B’har – Leviticus 25:1 to 26:2
B’chukotai – Leviticus 26:3 to 27:34
The Sabbatical year (every 7 years) and Jubilee Year (every 50 years) are explained. The comments that follow show the effects of these celebrations on the people of Israel.
Again we have a double portion. These parshot conclude the book of Leviticus. B’har presents the laws relating to the Sabbatical year – occurring every seventh year – and the Jubilee Year – occurring after the seventh Sabbatical year … seven times seven years plus one – or every fifty years.
During the Sabbatical year the land is given a rest. Fruit or grains that grow on the untended land may be eaten by any person. This includes the needy, the hungry, or the owners of the land…. Torah also states that the food can be claimed by any wild beast. This growth can not be stored by the owner… It is not the owner’s property, but that of the land which ultimately belongs to the Eternal.
During the Jubilee year the land continues to be in a state of rest for a second successive year. After this year the land returns to the original owners – or their heirs – as established by the Eternal when the Israelites entered the land.
Modern Torah commentator Baruch A. Levine (Professor Emeritus of Bible and Ancient Near Eastern Studies, Hebrew and Judaic Studies at New York University) “explains the goal of the jubilee laws regarding the return of lands to the original owners as a means of insuring the Land of Israel for the Jewish people. The original family was understood to mean the families, or heirs of the families, at the time the Israelites entered Israel. It was not a matter of morality, theology, or agricultural renewal; it was a matter of politics.”
“Levine explains that this part of the Torah may have been composed after the Jewish people returned from Babylonian exile in about 420 B.C.E.. They had been promised by the Babylonian ruler, Cyrus, that they could repossess the land. In returning after nearly eighty years of exile, they found their holdings in the hands of other Jews and many non-Jews. A crisis faced them. How could they settle the land when it now ‘belonged’ to others?”
“The Jubilee law of returning the land to the original families, who had been given it at the time of Joshua, seemed to settle the issue. God had given the land to the people of Israel, family by family. While land could be sold, any land sale remained in effect until the next Jubilee year. At each Jubilee the land was to revert to the original family. When Jews returned to the Land of Israel from Babylonia, this meant that, at the Jubilee, all lands, whether owned by Jews or non-Jews, were to be returned to their original owners. As Levine says, ‘The goal was to regain control over the land.’ In this way rich and poor were equal. Both classes would regain their lands.” (JPS Commentary, Leviticus, pp. 270-274: as summarized in A Torah Commentary For Our Times,, Harvey J. Fields, Volume 2, p.355)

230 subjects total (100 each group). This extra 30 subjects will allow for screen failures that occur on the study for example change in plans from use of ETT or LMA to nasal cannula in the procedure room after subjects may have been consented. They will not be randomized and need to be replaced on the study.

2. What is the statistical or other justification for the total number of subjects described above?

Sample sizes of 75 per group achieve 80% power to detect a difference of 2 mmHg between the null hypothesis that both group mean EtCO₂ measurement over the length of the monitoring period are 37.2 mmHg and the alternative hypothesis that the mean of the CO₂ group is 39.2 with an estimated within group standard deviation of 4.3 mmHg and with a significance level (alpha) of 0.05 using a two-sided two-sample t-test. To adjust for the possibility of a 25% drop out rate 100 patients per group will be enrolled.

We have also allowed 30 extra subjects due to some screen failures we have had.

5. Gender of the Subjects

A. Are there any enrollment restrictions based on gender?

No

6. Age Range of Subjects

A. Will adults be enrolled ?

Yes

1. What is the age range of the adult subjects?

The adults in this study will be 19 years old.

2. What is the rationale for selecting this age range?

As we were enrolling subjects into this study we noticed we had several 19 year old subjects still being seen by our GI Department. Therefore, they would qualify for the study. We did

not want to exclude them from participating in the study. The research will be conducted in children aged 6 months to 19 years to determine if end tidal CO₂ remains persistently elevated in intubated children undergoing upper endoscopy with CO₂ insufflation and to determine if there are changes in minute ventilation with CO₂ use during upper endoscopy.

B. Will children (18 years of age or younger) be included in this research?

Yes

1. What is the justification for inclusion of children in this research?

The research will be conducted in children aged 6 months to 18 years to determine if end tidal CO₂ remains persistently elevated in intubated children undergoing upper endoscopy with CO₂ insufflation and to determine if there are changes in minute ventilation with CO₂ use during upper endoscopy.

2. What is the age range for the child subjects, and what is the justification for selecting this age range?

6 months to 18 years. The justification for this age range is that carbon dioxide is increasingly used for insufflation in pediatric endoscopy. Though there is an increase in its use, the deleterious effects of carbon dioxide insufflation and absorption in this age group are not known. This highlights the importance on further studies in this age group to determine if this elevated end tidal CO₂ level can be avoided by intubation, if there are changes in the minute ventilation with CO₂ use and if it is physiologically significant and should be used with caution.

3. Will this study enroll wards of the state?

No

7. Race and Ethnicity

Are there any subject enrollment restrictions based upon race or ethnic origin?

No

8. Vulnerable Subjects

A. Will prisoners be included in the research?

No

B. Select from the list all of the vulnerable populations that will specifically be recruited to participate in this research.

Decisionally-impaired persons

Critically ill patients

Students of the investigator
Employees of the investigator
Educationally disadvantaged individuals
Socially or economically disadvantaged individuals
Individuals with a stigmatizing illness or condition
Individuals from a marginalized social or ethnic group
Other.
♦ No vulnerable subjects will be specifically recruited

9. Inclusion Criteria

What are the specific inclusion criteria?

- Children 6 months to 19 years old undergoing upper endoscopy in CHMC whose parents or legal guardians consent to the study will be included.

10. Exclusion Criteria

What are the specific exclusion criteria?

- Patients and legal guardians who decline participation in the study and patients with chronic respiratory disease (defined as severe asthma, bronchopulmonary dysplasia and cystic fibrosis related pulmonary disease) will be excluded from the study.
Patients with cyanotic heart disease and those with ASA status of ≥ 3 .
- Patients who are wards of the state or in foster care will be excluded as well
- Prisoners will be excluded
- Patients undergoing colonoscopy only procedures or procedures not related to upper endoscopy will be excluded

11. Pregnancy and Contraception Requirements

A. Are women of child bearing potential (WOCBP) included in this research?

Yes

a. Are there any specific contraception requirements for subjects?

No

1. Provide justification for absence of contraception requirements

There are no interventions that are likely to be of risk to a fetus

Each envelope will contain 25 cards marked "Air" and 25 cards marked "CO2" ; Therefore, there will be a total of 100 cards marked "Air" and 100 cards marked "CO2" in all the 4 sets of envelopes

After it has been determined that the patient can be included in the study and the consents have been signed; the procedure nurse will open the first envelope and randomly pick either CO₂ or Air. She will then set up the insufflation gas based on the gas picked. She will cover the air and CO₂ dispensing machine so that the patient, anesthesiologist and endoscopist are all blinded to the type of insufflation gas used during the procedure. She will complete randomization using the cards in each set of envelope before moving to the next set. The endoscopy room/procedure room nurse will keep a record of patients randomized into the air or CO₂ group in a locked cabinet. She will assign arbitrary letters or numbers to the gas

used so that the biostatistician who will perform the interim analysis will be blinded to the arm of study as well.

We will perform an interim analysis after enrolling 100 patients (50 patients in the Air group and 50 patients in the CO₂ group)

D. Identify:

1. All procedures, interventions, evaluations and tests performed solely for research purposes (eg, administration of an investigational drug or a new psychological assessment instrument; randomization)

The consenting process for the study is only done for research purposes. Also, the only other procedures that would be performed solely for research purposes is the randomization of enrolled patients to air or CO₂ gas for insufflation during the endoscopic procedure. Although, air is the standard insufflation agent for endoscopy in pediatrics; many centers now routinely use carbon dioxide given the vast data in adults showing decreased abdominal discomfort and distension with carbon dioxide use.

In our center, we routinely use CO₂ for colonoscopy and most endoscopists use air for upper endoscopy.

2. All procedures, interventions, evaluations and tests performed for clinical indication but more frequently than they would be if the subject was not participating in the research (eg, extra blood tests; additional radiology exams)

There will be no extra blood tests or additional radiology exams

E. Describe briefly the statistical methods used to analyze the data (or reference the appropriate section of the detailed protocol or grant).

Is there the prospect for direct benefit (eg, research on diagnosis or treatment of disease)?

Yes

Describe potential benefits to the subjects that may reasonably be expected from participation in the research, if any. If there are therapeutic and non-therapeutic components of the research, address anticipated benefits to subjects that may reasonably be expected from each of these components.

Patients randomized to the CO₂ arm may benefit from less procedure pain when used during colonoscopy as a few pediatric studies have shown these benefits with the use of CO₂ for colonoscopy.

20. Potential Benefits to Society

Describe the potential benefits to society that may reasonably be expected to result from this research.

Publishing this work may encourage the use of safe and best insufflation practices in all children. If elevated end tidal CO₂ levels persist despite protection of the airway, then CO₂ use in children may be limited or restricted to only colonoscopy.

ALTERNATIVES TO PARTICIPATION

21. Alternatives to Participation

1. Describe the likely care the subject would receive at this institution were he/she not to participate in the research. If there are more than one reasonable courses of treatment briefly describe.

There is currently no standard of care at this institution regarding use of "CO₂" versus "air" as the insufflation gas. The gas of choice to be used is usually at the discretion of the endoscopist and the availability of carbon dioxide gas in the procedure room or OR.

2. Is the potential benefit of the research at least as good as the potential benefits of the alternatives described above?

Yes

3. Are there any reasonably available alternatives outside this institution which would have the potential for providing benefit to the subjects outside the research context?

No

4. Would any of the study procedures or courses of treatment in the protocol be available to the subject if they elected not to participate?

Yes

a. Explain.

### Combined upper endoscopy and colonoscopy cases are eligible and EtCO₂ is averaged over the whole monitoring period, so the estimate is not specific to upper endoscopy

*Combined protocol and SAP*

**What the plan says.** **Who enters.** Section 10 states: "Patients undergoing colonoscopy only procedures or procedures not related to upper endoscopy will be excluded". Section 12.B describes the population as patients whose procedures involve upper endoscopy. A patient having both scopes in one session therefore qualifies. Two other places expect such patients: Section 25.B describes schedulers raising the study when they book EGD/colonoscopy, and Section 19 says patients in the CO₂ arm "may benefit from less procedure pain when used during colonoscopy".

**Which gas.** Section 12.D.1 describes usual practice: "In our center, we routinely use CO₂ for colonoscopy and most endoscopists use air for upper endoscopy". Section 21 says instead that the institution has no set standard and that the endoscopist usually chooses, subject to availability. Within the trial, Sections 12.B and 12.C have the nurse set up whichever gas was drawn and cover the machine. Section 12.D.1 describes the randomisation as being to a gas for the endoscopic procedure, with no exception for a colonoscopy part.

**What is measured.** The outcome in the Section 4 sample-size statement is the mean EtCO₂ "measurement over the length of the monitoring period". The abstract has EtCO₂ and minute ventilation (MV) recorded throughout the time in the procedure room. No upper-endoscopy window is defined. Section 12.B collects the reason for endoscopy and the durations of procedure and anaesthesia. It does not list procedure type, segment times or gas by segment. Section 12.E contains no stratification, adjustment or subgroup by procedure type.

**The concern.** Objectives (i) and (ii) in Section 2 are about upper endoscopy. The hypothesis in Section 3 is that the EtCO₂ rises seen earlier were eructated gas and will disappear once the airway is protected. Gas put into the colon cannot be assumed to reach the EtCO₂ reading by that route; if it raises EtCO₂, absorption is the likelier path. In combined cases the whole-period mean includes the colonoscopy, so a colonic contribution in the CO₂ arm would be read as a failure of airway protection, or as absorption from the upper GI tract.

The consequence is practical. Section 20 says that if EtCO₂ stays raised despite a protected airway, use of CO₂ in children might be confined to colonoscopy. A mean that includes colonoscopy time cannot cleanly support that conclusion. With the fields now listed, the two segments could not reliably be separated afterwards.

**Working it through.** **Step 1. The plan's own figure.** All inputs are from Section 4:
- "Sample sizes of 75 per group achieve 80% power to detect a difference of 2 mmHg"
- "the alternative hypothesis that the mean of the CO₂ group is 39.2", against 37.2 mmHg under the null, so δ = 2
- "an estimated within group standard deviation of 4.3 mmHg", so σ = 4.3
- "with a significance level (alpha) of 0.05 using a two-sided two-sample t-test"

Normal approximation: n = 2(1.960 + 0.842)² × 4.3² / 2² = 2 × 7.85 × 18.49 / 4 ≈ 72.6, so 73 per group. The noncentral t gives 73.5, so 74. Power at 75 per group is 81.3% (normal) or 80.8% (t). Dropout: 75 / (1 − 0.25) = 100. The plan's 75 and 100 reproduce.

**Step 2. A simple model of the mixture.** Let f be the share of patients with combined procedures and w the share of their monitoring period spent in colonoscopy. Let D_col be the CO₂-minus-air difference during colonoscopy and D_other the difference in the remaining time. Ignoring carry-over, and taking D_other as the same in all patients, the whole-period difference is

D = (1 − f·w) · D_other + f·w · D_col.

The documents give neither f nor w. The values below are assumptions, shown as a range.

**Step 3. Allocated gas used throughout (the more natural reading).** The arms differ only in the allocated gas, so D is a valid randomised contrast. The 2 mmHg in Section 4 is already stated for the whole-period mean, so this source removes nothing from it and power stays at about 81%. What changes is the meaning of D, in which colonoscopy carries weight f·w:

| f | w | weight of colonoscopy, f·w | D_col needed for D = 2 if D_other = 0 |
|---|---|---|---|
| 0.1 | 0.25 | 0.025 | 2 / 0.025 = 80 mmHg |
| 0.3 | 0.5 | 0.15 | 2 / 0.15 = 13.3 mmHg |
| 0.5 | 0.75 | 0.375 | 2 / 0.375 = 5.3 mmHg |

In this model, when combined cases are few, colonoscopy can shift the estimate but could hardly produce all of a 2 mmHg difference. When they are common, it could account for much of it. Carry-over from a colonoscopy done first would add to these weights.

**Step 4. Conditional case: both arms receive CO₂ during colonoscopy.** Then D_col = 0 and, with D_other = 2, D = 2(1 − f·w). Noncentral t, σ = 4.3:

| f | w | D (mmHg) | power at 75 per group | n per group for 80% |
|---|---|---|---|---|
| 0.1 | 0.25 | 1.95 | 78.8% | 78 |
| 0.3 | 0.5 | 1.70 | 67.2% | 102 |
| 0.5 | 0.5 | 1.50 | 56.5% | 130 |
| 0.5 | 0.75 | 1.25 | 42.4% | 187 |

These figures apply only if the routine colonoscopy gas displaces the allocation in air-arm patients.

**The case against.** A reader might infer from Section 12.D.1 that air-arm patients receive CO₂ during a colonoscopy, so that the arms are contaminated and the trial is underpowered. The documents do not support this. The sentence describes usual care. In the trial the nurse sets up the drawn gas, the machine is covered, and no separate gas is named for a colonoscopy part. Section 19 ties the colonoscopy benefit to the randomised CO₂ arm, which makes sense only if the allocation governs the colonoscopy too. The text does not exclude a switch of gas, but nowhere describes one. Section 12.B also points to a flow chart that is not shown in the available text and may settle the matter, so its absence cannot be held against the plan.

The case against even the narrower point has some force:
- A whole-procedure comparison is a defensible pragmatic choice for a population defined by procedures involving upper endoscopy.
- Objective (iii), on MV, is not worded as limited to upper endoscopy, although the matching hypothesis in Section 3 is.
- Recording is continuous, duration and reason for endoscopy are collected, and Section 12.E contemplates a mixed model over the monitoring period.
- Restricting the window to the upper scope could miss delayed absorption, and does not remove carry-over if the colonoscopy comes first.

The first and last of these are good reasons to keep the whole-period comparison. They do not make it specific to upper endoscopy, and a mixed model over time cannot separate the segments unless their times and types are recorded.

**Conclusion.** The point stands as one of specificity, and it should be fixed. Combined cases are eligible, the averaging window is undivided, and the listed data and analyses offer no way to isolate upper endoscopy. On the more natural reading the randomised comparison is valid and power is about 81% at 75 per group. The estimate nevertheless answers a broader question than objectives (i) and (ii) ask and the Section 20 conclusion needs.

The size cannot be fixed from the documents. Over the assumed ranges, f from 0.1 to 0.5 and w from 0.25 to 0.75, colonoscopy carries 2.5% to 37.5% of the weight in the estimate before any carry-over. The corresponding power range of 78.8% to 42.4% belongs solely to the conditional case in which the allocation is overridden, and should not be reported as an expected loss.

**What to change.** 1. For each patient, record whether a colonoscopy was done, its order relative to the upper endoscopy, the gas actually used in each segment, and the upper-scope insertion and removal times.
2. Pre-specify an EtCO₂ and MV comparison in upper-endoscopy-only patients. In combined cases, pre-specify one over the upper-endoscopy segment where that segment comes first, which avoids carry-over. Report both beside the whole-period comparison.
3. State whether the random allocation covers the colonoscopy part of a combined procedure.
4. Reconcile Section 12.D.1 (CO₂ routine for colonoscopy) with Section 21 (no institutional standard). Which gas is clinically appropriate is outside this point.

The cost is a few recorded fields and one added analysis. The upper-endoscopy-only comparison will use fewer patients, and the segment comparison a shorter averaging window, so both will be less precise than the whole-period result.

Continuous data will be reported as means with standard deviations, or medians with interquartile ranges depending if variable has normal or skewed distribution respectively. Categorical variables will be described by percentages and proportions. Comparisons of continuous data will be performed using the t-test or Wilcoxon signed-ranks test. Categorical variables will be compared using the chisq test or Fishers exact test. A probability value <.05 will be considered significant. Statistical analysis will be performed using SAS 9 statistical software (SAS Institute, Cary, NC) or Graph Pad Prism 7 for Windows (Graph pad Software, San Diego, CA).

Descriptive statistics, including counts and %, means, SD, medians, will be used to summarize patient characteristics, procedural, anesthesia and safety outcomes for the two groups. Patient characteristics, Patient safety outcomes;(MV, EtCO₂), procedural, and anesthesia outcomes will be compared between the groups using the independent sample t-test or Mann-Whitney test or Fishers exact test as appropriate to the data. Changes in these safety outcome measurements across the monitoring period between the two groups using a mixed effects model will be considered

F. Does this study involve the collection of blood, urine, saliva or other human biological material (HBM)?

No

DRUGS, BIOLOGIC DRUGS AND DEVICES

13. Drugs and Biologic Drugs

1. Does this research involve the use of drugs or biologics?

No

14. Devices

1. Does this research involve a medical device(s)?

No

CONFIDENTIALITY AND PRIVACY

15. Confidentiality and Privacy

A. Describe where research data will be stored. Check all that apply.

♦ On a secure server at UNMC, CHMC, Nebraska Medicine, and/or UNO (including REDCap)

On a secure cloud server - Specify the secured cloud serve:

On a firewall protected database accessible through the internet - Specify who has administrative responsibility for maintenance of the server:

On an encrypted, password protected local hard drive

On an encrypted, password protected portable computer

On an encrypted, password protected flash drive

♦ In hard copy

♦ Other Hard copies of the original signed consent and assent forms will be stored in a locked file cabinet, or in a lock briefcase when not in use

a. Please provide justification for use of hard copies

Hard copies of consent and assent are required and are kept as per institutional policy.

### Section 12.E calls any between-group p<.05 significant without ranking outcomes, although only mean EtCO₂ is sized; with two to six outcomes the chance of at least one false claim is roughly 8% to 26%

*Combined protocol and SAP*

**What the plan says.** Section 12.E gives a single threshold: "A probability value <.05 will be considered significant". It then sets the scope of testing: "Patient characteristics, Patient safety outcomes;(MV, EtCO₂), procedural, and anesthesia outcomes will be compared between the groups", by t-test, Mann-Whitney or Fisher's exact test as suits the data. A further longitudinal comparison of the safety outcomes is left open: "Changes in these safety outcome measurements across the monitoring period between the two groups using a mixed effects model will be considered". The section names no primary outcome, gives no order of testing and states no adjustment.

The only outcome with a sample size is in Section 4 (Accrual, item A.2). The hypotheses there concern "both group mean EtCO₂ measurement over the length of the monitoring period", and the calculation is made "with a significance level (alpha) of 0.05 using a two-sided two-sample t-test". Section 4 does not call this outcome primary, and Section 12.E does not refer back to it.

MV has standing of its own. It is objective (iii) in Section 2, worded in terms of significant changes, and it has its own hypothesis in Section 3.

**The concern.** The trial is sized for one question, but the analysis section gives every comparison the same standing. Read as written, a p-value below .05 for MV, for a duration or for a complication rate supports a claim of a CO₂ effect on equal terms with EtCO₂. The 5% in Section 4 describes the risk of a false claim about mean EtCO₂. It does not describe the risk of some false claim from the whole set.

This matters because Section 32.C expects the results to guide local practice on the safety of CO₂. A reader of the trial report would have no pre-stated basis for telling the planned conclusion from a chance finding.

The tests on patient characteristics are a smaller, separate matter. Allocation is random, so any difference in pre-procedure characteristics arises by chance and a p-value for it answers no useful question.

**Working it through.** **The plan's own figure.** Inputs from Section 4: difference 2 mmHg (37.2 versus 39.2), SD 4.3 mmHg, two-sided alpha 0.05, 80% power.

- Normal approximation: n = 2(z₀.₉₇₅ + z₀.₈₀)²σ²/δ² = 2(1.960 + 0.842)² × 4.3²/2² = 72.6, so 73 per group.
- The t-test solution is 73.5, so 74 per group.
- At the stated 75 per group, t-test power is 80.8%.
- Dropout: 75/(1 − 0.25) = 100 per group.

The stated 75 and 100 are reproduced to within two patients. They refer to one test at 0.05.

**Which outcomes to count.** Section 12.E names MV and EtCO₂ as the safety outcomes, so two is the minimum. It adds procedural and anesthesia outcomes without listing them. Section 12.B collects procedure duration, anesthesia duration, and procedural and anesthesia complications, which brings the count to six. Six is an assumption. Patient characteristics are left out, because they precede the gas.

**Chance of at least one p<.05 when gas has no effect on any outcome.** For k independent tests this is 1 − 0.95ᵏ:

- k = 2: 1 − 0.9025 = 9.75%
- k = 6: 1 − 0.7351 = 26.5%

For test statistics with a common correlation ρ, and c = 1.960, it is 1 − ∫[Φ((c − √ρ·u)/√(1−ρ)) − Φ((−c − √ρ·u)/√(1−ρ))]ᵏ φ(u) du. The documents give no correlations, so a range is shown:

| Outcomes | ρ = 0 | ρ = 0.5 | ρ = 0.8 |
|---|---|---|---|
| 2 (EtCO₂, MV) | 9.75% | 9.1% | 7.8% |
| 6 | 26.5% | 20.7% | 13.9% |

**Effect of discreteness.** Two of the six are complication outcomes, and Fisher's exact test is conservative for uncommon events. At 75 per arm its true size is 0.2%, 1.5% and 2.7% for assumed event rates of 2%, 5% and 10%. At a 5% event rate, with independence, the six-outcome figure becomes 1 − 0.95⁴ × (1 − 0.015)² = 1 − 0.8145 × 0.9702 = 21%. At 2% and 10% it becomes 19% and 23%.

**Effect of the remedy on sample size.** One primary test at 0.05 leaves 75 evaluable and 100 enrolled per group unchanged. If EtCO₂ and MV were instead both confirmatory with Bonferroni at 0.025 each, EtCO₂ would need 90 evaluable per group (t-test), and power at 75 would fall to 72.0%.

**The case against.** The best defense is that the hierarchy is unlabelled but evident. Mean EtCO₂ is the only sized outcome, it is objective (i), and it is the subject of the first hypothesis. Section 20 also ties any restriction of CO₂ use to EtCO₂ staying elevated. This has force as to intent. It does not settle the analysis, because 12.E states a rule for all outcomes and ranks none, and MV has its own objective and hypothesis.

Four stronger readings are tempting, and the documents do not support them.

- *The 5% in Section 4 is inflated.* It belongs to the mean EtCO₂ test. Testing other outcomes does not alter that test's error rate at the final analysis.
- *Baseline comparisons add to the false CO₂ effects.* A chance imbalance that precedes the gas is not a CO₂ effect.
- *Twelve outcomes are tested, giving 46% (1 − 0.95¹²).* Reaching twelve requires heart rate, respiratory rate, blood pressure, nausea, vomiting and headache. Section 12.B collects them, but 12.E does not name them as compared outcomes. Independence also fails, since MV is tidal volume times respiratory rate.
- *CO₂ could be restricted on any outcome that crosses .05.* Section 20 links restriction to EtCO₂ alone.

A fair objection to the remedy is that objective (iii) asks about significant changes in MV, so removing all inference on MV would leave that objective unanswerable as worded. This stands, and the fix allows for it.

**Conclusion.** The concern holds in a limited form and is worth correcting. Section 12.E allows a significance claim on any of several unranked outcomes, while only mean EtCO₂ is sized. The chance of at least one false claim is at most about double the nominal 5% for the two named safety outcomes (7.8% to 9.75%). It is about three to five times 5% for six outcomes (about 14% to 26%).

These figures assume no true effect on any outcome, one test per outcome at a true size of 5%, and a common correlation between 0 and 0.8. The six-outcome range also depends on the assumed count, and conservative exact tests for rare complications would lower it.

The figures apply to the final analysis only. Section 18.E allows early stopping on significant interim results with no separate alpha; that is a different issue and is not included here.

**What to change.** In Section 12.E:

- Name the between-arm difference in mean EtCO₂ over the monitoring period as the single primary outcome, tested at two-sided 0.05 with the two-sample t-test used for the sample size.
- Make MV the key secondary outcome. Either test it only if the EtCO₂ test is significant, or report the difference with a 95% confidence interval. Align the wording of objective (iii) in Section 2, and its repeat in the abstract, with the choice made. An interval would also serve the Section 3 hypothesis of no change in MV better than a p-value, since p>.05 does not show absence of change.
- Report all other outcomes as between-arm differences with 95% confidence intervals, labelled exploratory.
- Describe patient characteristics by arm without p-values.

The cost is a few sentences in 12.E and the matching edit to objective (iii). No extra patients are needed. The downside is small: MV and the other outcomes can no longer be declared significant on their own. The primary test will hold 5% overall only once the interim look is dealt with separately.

The Torah also tells us that any Israelites in slavery should also return to their families during the Jubilee year. … “For they are My servants, whom I freed from the land of Egypt; they may not give themselves over into servitude – You shall not rule over them ruthlessly; you shall fear your God.” (Lev. 25:42-43)
These ending thoughts of returning land to original owners and freedom for slaves offers a completely opposite situation that of the ending of Exodus where the Pharaoh, through Joseph’s actions, gained control of all the land and created virtual slaves out of all the land owners in exchange for food during the seven year famine. Nahama Leibowitz (Professor at Hebrew University of Jerusalem) comments further on this idea. She quotes nineteenth-century America thinker Henry George by pointing out that the Jubilee was “a measure designed to maintain an even distribution of wealth.” Leibowitz looks back to Exodus and sees that Moses realized from his experience in Egypt that the masses were enslaved as a result of a monopoly of land ownership and the placement of wealth in the hands of the rich. According to Henry George’s view, the Torah’s actions during the Jubilee year of returning the land to its original owners, and freeing of the slaves was seen as the best means of promoting justice and equity. (Studies in Vayikra, pp. 260-261, as featured in A Torah Commentary For Our Times,, Harvey J. Fields, Volume 2, p.355)
It is also noted by Harvey Fields in A Torah Commentary For Our Times that these laws even though they are several thousands of years old, still challenge many of the social, religious, and economic policies and priorities of today.
…. And, as usual, at the end of each book of Torah we say … Chazak, Chazak, Venitchazak: From strength to strength we strengthen each other. May we continue to find strength and friendship through our “journey” through the Torah.